Friday, September 11, 2015

30th Venice International Film Critics' Week Awards Winners

A few minutes ago the few awards in this autonomous section were announced and the big winner is Tanna by Bentley Dean and Martin Butler.

Here are some excerpts from the official press release.

The audience award Premio del Publico Pietro Barzisa – 30. Settimana Internazionale della Critica for the best film of the 30th Venice International Film Critics’ Week, an independent section within the 72. Venice International Film Festival, goes to Tanna by Bentley Dean and Martin Butler.

Set amidst the unspoilt landscapes of the Vanuatu archipelago in the South Pacific, the film is a vibrant and eccentric melodrama that tells the story of the forbidden love between Wawa and Dain, a sort of a "Romeo and Juliet" of the Tanna island, who are forced to choose among the reasons of the heart and the future of their tribe, the Yakel.

We take this occasion to also announce the two awards that the FEDEORA (Federation of Film Critics of Europe and the Mediterranean) jury – composed by Dubravka Lakic (President), Rita Di Santo, Nenad Dukic and James Evans - allocates to the films of the Venice International Film Critics’ Week:

Best Film: Kalo Pothi – The Black Hen by Min Bahadur Bham.
It’s a splendid, little movie. A warm-hearted and affectionate tribute to a people who survive with tenacity and imagination.

Best Director of Photography: Bentley Dean for the film Tanna
The eye behind “Tanna” captures the subtleties and complexities of a culture under threat and provides the audience with a clear vision of that world.

Winners are below in *BLUE.

One week before #Venezia72 announces this year festival lineup the collateral section from the Sindicato Nazionale Critici Cinematografici Italiani (SNCCI) announced their lineup with ten (10) films that include the seven (7) first feature films and three special events.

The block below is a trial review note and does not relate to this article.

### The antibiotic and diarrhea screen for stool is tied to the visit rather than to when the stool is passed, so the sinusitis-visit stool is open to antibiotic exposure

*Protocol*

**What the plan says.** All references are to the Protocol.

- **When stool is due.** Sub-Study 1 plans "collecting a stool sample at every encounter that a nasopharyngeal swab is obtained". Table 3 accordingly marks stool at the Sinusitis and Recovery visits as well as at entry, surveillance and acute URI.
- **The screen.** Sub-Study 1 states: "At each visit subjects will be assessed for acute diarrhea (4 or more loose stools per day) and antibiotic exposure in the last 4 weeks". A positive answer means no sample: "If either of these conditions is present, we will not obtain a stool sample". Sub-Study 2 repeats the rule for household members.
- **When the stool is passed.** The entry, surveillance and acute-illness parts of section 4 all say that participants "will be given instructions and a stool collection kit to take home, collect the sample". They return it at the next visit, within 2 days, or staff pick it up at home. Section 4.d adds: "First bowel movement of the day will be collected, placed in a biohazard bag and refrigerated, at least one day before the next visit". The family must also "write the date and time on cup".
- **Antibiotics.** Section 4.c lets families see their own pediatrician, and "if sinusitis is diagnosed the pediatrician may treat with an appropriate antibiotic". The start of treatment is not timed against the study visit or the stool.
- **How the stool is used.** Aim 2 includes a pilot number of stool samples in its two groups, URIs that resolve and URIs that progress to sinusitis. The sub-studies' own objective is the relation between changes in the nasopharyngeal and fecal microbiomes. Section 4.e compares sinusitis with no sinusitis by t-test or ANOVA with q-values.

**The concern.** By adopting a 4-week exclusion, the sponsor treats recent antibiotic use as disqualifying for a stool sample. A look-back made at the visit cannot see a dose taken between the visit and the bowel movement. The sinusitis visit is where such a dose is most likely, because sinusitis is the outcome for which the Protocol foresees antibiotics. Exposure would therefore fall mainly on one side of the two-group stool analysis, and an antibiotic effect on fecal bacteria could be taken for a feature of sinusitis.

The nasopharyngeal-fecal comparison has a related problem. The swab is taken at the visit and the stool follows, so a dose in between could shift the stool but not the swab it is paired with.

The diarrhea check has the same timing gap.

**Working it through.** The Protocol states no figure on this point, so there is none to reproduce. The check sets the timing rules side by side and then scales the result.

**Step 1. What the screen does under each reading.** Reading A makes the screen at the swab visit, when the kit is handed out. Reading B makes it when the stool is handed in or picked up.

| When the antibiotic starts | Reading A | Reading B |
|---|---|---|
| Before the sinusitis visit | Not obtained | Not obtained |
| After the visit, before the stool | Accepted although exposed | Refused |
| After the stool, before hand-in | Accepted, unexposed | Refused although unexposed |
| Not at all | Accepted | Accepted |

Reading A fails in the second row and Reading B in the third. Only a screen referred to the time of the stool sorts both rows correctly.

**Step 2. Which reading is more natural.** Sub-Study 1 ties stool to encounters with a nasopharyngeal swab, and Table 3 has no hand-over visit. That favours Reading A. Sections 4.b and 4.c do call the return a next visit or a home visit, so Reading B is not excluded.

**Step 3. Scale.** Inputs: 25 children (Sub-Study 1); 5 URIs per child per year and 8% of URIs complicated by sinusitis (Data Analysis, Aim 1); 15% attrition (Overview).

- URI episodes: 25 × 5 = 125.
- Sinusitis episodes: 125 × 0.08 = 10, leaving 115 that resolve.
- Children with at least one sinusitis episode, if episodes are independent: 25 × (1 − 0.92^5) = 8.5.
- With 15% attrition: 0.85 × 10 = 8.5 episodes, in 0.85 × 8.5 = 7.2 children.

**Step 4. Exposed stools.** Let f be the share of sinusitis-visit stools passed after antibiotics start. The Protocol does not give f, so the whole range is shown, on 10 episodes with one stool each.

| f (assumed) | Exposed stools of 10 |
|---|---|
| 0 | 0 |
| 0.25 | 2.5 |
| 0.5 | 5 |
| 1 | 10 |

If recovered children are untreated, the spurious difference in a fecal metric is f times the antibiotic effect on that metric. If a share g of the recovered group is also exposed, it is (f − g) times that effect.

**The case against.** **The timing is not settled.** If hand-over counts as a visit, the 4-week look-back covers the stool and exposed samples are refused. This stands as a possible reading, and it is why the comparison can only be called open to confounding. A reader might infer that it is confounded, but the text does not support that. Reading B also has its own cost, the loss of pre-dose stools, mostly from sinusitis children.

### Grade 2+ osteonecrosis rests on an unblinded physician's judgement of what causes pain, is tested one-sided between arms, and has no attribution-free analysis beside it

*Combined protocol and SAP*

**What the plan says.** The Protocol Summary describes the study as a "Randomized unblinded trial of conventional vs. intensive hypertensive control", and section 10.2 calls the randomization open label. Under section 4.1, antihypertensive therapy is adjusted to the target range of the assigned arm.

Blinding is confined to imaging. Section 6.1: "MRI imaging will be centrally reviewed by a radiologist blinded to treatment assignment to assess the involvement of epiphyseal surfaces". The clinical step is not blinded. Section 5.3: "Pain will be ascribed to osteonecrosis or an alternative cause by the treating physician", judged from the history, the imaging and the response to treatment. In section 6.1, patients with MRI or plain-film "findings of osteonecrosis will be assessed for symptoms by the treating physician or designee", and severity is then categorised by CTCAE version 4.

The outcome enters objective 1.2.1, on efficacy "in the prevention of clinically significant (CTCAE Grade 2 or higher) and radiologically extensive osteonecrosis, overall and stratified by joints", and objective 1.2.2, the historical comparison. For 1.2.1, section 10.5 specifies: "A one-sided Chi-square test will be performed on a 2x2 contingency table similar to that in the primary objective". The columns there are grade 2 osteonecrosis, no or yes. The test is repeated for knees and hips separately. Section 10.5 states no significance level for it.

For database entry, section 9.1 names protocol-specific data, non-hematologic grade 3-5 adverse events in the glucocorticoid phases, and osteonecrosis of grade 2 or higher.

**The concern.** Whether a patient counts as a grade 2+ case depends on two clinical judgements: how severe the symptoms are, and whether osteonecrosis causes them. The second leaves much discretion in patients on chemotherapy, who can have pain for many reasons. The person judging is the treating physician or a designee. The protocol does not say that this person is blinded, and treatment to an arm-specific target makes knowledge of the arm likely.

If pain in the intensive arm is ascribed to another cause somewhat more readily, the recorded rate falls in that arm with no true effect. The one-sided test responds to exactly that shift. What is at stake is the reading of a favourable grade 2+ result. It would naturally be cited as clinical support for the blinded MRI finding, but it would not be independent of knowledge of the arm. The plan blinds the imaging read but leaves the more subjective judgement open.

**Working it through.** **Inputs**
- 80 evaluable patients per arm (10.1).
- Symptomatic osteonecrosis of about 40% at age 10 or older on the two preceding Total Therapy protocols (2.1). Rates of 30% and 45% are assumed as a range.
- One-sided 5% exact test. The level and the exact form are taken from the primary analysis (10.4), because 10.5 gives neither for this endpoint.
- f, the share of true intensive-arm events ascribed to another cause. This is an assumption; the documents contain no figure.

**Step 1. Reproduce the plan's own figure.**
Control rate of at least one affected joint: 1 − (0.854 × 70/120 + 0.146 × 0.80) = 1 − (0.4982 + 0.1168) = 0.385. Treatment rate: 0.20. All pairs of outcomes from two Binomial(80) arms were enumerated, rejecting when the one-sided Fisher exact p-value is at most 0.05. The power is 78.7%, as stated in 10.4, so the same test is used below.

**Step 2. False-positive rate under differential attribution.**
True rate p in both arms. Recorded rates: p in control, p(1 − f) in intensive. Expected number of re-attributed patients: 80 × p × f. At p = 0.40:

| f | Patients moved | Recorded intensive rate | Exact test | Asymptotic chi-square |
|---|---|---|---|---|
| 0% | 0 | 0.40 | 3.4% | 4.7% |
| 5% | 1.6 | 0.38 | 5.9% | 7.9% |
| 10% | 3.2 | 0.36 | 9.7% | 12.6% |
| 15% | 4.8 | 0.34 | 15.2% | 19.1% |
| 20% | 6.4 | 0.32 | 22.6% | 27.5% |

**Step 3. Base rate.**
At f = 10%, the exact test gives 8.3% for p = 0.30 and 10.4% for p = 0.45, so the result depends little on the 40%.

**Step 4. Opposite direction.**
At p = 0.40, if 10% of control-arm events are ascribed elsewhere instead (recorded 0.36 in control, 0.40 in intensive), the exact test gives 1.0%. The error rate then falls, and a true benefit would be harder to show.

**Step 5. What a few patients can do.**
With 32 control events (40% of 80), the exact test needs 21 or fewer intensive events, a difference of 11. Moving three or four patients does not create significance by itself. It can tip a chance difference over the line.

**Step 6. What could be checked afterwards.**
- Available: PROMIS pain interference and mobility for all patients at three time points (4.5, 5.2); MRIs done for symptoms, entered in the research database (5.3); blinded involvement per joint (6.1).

Founded by Lino Micciché in 1984, the Venice International Film Critics’ Week has been from the beginning committed to finding, promoting and consolidating new voices and emerging talents of world cinema. This year’s program is richer than ever and includes some celebrative moments that refer to our history: a Special Award to the best Debut over the last 30 years, conferred through a referendum by Italian Film Critics’ to director and actor Peter Mullan, that in 1998 revealed his talent within the Critics’ Week program with his film Orphans, for then to win a Golden Lion with Magdalene four years later. Orphans will be screened in the opening day of Critics’ Week, with the presence of the author.

The seven films in competition are eligible for the Lion of the Future - Luigi De Laurentiis Award given to first time directors in all festival sections and the Pietro Barzisa Audience Award given by the Circolo del Cinema di Verona. Once again FEDEORA will give two collateral prizes, one for Best Film and another for Best Script, Best Cinematography or Best Actor/Actress.

In Competition

Ana yurdu (Motherland), Senem Tuzen, Turkey and Greece
Banat (Il viaggio), Adriano Valerio, Italy, Romania, Bulgaria and Macedonia
*Kalo Pothi (The Black Hen), Min Bahadur Bham, Nepal, France and Germany
Light Years, Esther May Campbell, UK
Montanha, João Salaviza, Portugal and France
The Return, Green Zeng, Singapore
*Tanna, Martin Butler and Bentley Dean, Australia and Vanuatu

Pre-Opening Film – Special Event Out of Competition
Jia (The Family), Liu Shumin, Australia and China

Opening Film – Special Event Out of Competition – Premio Saturnia SIC 30 Special Award
Orphans, Peter Mullan, UK, 1998

Closing Film – Special Event Out of Competition
Bagnoli Jungle, Antonio Capuano,Italy

Check available trailers and info @MOC.

The closing event of this is edition is equally commemorative. In 1991 the Critics’ Week award went to Antonio Capuano’s Vito e gli altri (Vito and the others). Twenty-four years later and with a filmography that testifies a very personal and independent cinematographic path, never compromised with imperative fashions or tendencies, Capuano presents to Critics’ Week his latest film Bagnoli Jungle, yet another example of expressive and courageous freedom. A film that confronts three generations, through stories that merge into each other, that move in a difficult territory, often degraded but extremely vital as the northern periphery of Naples that developed around the former industrial complex of Bagnoli.

The collateral section will run from September 2 to September 12. To read info for each of the films go official site here.

The new opening sequence by Alessandro Rak

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